In terms of state expenditures, half of the spending (50%) is dedicated to K-12 education with funding allocated to 295 school districts based on student enrollment and established formulas. Other spending includes such things as early learning, higher education, human services, corrections, debt service, long-term care, health care, and natural resources. On the revenue side, our state is one of the few states, currently, without an income tax. Most of the taxes collected include the state portion of the sales, B&O, and state schools tax. The state collects the remaining revenue from other charges and fees. The Washington State Economic and Revenue Forecast Council is responsible for estimating the incoming revenues and provides quarterly reports to the state. The next revenue forecast will be released this month and will help guide operating budget development during the final weeks and months of session. For more information about state budget, click fiscal.wa.gov or A Guide to the Washington State Budget Process.

budget chart

The overall revenues for the 2021-23 operating budget are expected to be slightly higher than the previous biennium. Most of the budget revenue is a result of sales taxes and business taxes but other taxes provide smaller sources of revenue.

2021-2023 operating budget proposals

The state normally follows a traditional process for budget development. This process includes the governor releasing his budget proposal prior to the legislative session and the House and Senate developing their own proposals during session. The House and Senate are expected to release their budget proposals this month. Given the size and scope of the operating budget as well as differing philosophies about revenues and spending, it is common for differences to exist among the three budget proposals. Ultimately, all three sides (House, Senate, and Governor) need to agree on the exact same budget document in order for it to be enacted into law.  When deep differences exist, sometimes the budget negotiations carry on toward the end of the fiscal year before a final agreed-upon budget is enacted. The current fiscal year ends June 30, 2021, and the new budget begins July 1, 2021. The budget authorizes expenditures for two years: July 1, 2021 – June 30, 2023.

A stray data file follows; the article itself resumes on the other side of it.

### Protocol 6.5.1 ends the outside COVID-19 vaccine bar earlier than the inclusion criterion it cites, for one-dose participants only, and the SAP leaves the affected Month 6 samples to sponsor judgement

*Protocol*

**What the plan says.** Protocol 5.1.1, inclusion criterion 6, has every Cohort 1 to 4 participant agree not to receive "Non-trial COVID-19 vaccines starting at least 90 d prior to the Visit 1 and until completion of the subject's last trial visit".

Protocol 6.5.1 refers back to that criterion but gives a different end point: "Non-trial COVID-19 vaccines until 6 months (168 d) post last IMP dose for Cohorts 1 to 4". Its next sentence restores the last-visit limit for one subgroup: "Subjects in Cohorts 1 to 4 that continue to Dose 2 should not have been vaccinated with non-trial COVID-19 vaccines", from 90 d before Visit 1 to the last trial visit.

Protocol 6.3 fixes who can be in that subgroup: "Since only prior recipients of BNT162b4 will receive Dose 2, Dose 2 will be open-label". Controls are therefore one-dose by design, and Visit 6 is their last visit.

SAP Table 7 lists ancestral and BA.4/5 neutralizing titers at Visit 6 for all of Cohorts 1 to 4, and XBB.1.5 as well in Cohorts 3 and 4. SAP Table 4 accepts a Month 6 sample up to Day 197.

Recent increases in overall state spending

blue budget chart

The state operating budget has grown significantly over the last 10 years. Some of these spending increases – but not all – were in response to the 2012 State Supreme Court’s McCleary decision on K-12 educational funding (resolved in 2018).

Listen to my recent local radio interviews 

Each week during the legislative session, I call our local radio stations to participate in live interviews about the latest happenings in the legislative session. If you'd like to hear my most recent interviews, click on these links for KPQKOHO, and KOZI

If you have any questions about the state budget or other issues, contact me anytime.

Thank you for the opportunity to serve as your 12th District state senator.



Brad Hawkins

State Senator Brad Hawkins
12th Legislative District
E-mail: brad.hawkins@leg.wa.gov 

Website: senatorbradhawkins.org

107 Newhouse Building - P.O. Box 40412 | Olympia, WA 98504-0412
(360) 786-7622 or Toll-free: (800) 562-6000